Although this agenda has been mostly driven by the federal government, it has gradually been implemented by most states too, as evidenced by the widespread adoption of test-based school and teacher evaluations and the rapid increase in the numbers of charter schools nationwide.

Like the “groupthink” Krugman noted above, education policy has been a consensus without diversity and without the input of skeptics.

A recent op-ed appearing in Education Week described perfectly how this “illusion of consensus” has been maintained over the years.

Declaring, “greater cooperation across political and ideological lines is badly needed in education,” Capitol Hill insider Jack Jennings described how he “put together an advisory group of people with different opinions” to determine whether the federal school policy known as No Child Left Behind was meeting its goal of increasing student achievement, especially for “historically low-performing groups of students.”

This panel was replete with the usual suspects we see time and again from The Very Serious People in America’s political class: a couple of respectable higher ed folks, an economist, and a preponderance of Beltway belief tank operatives.

There was no one who worked day-to-day in public schools – no district administrators, no school principals, and no classroom teachers in a leadership position. There were no representatives from school boards or parent organizations. No one from the civil rights or social justice community.

But the supposed magic of this panel was that it was “Bipartisan” – that is, if you think having two conservatives, a “nonpartisan,” and a decidedly centrist Democrat (Jennings himself) constituted “political diversity.”

Nevertheless, Jennings declared the panel’s work an unmitigated “success” because it showed that NCLB – a policy now held in such exceptional disrepute, states go to incredible lengths to become exempt from it – had achieved some modest achievement gains.

The panel’s success, of course, was all due to this unbelievable level of “cooperation and compromise.”

If Jennings and other Beltway insiders really wanted more of a consensus view, they should have populated their panel with the kind of diversity that comprised the Commission on Equity & Excellence  which recently concluded that instead of achieving modest gains, federal policies for education have resulted in “schools in high poverty neighborhoods…getting an education that more closely approximates schools in developing nations.”

What Jennings’ tale of reaching “across the aisle” illustrated is that education policy-making among our leadership has been not so much a Washington Consensus as it has been a Washington Collusion.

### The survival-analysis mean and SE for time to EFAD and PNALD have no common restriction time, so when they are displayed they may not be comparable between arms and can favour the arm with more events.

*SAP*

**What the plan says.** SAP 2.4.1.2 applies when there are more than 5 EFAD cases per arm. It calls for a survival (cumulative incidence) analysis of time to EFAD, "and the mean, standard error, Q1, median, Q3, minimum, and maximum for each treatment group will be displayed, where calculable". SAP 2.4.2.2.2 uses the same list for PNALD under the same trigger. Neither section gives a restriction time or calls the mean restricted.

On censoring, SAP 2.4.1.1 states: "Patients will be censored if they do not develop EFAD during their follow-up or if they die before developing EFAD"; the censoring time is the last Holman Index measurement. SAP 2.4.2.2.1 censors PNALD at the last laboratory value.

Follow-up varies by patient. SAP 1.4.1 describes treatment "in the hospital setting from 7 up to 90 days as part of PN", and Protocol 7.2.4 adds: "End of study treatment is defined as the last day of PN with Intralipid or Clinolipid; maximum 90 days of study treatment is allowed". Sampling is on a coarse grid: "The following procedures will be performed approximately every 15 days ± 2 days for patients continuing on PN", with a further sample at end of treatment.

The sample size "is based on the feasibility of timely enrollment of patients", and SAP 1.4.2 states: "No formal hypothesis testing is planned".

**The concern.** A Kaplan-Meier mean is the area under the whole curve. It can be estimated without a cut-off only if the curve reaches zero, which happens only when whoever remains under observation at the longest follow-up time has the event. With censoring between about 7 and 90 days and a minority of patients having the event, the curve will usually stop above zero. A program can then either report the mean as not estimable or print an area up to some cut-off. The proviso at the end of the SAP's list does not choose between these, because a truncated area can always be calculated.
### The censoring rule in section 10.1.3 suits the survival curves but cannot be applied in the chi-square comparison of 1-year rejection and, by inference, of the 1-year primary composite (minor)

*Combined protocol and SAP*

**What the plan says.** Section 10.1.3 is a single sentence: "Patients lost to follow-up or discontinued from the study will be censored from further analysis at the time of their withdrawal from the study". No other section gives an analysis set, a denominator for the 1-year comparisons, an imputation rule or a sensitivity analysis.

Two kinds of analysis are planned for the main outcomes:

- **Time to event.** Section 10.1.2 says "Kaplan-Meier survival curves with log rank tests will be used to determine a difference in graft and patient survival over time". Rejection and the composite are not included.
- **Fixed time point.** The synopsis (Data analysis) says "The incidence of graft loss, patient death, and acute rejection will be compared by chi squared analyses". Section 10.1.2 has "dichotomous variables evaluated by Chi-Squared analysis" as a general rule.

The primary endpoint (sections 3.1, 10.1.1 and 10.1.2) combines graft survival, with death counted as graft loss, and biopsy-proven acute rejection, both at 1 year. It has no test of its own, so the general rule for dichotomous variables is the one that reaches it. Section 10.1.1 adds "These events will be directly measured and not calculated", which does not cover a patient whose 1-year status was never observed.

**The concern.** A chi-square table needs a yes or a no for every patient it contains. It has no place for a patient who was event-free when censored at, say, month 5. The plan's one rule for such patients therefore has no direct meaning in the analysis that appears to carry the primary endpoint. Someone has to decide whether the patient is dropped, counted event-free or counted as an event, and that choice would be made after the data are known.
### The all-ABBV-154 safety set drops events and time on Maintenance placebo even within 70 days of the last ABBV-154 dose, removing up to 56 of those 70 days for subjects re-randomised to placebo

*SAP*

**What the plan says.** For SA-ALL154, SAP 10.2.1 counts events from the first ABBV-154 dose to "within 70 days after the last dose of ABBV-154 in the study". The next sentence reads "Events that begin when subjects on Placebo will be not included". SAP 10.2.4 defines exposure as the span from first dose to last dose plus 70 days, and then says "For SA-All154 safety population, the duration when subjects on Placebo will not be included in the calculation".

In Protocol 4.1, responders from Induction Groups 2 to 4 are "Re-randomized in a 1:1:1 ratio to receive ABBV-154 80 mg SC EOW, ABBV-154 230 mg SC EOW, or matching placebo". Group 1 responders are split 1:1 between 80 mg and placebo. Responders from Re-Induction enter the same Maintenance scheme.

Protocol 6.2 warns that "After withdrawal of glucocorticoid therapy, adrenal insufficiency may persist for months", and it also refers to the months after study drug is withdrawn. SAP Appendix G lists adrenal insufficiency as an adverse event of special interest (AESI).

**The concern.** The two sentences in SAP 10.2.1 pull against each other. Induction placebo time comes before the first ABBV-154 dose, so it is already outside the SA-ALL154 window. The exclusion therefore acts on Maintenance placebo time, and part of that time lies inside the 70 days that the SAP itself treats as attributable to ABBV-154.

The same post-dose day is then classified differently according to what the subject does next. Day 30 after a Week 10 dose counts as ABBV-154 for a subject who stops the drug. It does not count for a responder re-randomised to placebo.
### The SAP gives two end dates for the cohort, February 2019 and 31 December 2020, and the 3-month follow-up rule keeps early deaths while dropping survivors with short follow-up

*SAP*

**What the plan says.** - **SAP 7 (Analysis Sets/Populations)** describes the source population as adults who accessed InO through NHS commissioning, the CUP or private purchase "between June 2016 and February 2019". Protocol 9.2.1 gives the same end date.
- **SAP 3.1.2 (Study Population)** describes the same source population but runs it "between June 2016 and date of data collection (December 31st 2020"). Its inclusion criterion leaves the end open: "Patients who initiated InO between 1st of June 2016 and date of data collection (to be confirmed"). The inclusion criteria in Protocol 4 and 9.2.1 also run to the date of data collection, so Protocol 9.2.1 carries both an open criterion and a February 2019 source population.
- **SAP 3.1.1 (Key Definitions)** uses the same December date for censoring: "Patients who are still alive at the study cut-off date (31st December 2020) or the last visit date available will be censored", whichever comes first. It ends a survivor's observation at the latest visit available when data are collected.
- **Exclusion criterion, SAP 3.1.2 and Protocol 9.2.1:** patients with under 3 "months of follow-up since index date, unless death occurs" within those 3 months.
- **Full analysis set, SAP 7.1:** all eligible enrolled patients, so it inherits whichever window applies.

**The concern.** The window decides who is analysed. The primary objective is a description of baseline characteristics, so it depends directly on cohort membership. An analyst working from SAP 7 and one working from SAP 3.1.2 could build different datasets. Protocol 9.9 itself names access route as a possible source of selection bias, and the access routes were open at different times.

Writing in Jacobin, Micah Uetricht observed that when the subject is education policy, “Democrats have swallowed the Right’s free market orthodoxy whole.”

Uetricht elaborated:

High-stakes standardized testing, merit pay for teachers, school closures, privatization and union-busting through charter school expansion, blaming teachers and unions for the dismal state of poor urban schools, an unshakable faith in the free market as the Great Liberator of the wretched, over-regulated student masses – all proposals and ideas [are] embraced and promoted by much of the Democratic Party, including President Obama and Secretary of Education Arne Duncan.

But a change is in the wind.

Chicago Teachers Strike:  When Progressives Woke Up?

Uetricht applied his analysis of the Democratic sellout on education to the reform agenda in Chicago, What he found:

Chicago has long been one of the principal testing grounds for neoliberal education reform. Mayor Richard M. Daley, a Democrat from a Democratic political family in that most Democratic of big cities, and Duncan, then CEO of CPS, crafted Renaissance 2010, a program begun in 2004 which pushed closures and ‘turnarounds’ of neighborhood schools and replacing them with nonunion, publicly funded charters, and is largely the basis for the Race to the Top program Duncan currently oversees as Secretary of Education.

Rahm Emanuel and the Board of Education – which includes billionaire hotel heiress and Democratic Party power player Penny Pritzker – have continued this push, particularly around school closures. Currently on the table is a proposal to close 100 unionized neighborhood public schools around the city and replace them with 60 nonunion charters – a move that would simultaneously decimate the union’s membership, redirect public money to privately-run charters that lack basic mechanisms for public accountability, slash teachers’ salaries and benefits, and cause massive disruption in the poor black and brown neighborhoods where the majority of closures would take place.